Posted on April 30, 2019
by Steve Janowick

The machine was tired and well worn.  One of the first incarnations from the mid 70’s.  The eject button facing was missing so I had to compromise the pad of my 12-year old index finger a bit just to open the damn thing.  I grabbed the tape from the shelf, removed it from its box then inserted it into the housing as quietly as possible. I closed it and pushed rewind.  The motor took a breath and finally got rolling and I watched as one side of the VHS tape spooled from the other, each revolution taking the movie closer to its beginning.  My grin as sinister as my intentions.

I waited.

Upstairs I could hear her stirring around, having a perfectly quaint tea party with her dolls.  Pageantry and make believe and good, clean, happy thoughts abound.

But not for long.

I cranked the volume up as high as it would go-and hit play.  Those first few low, dark notes blasted from the television speakers.  There was a split second of stillness and quiet from upstairs as her brain was registering what she was hearing.  I heard her take in that first gasping breath of shock, and the exhale produced a blood curdling scream that could be heard three neighborhoods over.  And the very next second it sounded, and felt, like a small earthquake from above. Dolls flying, tables upended, my sister tripping over herself-heels, knees and palms pounding the floorboards.

In her mind that music was sheer terror.  It was an audible cue to awaken the visual nightmares resting dormant in her mind.  Surely, any second now, two ominous twin girls standing in the corner wearing little blue dresses and wickedly innocent expressions were going to ask her to play with them.  Or maybe a decrepit old lady with rotting skin and a menacing laugh was approaching with outstretched arms to take her and pull her into hell. Or an ax-wielding madman spurned by the demons in his head was dragging himself closer and closer toward her-to kill her-the same way he killed Mr. Hallorann!

And my little sister didn’t run down the steps.  She hurdled down, skipping two and three at a time, looking more like Florence Griffith Joyner in the ‘88 Olympics than a petite 9-year old little girl.

Why, because she was scared out of her ever-loving mind.  Horror cinema from the 70’s tended to have that effect on kids.  The auteurs of the genre were master storytellers first and foremost.  At least the good ones were. The way Rocky was a love story about boxing, horror films from the 70’s were complex dramas with elements of the macabre or supernatural woven in.  Complete, relatable stories with fully-realized narrative arcs and deep, rich characters to get emotionally invested in. So, when the dark elements came in the viewer was already engulfed.  Totally empathetic. Able to relate. And that’s filmmaking 101 stuff right there. Human behavior 101 stuff. Get the audience on board emotionally then you can knock ‘em dead with the horror.  Throw in an eerie soundtrack composed by actual…uhh…composers and you have yourself a total sensory mind-screw.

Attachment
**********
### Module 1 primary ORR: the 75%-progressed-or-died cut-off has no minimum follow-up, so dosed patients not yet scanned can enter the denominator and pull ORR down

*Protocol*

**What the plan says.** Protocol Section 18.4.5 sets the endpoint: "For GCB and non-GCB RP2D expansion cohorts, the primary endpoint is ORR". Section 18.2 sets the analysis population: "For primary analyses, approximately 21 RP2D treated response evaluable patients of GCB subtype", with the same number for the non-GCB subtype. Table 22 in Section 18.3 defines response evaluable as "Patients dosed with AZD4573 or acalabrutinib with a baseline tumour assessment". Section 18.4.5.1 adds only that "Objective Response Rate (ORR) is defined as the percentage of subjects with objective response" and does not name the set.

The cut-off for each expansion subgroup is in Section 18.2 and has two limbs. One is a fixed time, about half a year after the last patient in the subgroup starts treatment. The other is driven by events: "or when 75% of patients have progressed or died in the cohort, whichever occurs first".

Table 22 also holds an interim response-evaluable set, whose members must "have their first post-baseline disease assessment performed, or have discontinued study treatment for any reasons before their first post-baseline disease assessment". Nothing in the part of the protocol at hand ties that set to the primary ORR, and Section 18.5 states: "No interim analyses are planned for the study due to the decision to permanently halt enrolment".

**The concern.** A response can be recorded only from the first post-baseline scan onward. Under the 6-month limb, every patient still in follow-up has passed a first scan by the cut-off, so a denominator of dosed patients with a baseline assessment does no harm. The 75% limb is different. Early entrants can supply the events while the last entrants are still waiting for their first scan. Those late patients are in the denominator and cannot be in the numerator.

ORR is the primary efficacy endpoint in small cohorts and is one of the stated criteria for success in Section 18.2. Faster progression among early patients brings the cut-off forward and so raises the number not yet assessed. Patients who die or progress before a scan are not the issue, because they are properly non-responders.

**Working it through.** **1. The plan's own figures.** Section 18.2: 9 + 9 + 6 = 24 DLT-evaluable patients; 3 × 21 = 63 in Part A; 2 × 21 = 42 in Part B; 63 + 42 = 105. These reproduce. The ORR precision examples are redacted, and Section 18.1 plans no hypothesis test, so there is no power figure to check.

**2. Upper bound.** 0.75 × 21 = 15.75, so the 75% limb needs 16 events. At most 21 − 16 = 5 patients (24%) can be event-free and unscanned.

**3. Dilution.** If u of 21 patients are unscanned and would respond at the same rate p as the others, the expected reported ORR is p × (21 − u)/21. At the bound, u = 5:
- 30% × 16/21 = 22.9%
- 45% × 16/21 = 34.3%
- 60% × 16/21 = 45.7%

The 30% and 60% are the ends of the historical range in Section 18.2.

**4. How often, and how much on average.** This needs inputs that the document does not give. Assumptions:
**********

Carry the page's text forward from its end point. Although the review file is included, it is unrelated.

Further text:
No predictable jump scares needed.  No trite, unrealistic, blue screen effects.  No flashy editing techniques. Just viscerally horrific stories about the dark side of humanity-that was what you got most of the time in the horror genre circa the 70’s.

Will there ever be another Shining or Exorcist or Rosemary’s Baby?  The thinking person’s horror movie?  The optimist in me hopes so. But the realist in me knows that the minds and tastes of audiences have changed concurrently with the technology.  Our attention spans are shorter. Our choices greater. Our patience low. And our cynicism deep.

The way we process stimuli today is just…well…different.

She landed on the bottom step and tumbled to a stop.  Eyes like saucers. Panting. Out of breath. I managed to get my forearms up before the barrage of blows actually hit my face.  She was crying and frightened and upset. And after two seconds of joy in the realization that my stunt had worked and I scared her one good, I felt absolutely horrible.  I pulled her in, hugged her and calmed her down. I was her big brother, after all. I may have had the urge to pick on her from time to time, but I loved her, and my instinct to protect her superseded all.

So, after all was right between us, we grabbed a couple of pillows, our favorite snacks, laid on the orange, shag carpet in front of the big, wood-trimmed, Magnavox TV console with the rabbit ears and watched The Shining together for the hundred and forty seventh time, having fun being scared and knowing full well that our nights would surely be sleepless ones.

Oh, the joys of being a kid in the 70’s/80’s…

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